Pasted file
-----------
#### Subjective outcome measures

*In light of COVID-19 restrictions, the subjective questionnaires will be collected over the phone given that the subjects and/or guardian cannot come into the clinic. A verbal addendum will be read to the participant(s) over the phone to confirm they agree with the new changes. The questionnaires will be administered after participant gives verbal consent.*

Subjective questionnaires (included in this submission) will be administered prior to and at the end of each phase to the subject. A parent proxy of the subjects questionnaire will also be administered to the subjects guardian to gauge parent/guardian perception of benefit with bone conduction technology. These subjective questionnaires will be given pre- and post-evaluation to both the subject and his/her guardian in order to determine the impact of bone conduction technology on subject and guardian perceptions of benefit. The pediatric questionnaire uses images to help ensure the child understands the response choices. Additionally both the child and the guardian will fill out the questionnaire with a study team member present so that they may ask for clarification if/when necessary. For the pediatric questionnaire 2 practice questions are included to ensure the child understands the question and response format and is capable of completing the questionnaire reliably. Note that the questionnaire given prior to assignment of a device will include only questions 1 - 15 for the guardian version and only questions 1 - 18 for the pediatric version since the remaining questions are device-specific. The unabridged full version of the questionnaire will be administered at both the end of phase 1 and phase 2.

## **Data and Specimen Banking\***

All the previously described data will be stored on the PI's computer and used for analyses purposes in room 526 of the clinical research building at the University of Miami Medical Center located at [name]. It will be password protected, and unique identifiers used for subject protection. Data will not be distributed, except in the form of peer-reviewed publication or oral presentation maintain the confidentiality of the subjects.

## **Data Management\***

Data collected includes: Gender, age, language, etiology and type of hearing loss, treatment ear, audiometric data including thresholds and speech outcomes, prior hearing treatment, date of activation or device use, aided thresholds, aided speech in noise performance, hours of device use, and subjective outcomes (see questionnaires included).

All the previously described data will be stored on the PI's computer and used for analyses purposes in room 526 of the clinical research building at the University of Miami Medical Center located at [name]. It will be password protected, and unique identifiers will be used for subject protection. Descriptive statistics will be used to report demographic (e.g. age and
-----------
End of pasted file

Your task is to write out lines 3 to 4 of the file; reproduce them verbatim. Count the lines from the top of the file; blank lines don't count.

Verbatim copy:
Subjective questionnaires (included in this submission) will be administered prior to and at the end of each phase to the subject. A parent proxy of the subjects questionnaire will also be administered to the subjects guardian to gauge parent/guardian perception of benefit with bone conduction technology. These subjective questionnaires will be given pre- and post-evaluation to both the subject and his/her guardian in order to determine the impact of bone conduction technology on subject and guardian perceptions of benefit. The pediatric questionnaire uses images to help ensure the child understands the response choices. Additionally both the child and the guardian will fill out the questionnaire with a study team member present so that they may ask for clarification if/when necessary. For the pediatric questionnaire 2 practice questions are included to ensure the child understands the question and response format and is capable of completing the questionnaire reliably. Note that the questionnaire given prior to assignment of a device will include only questions 1 - 15 for the guardian version and only questions 1 - 18 for the pediatric version since the remaining questions are device-specific. The unabridged full version of the questionnaire will be administered at both the end of phase 1 and phase 2.

## **Data and Specimen Banking\***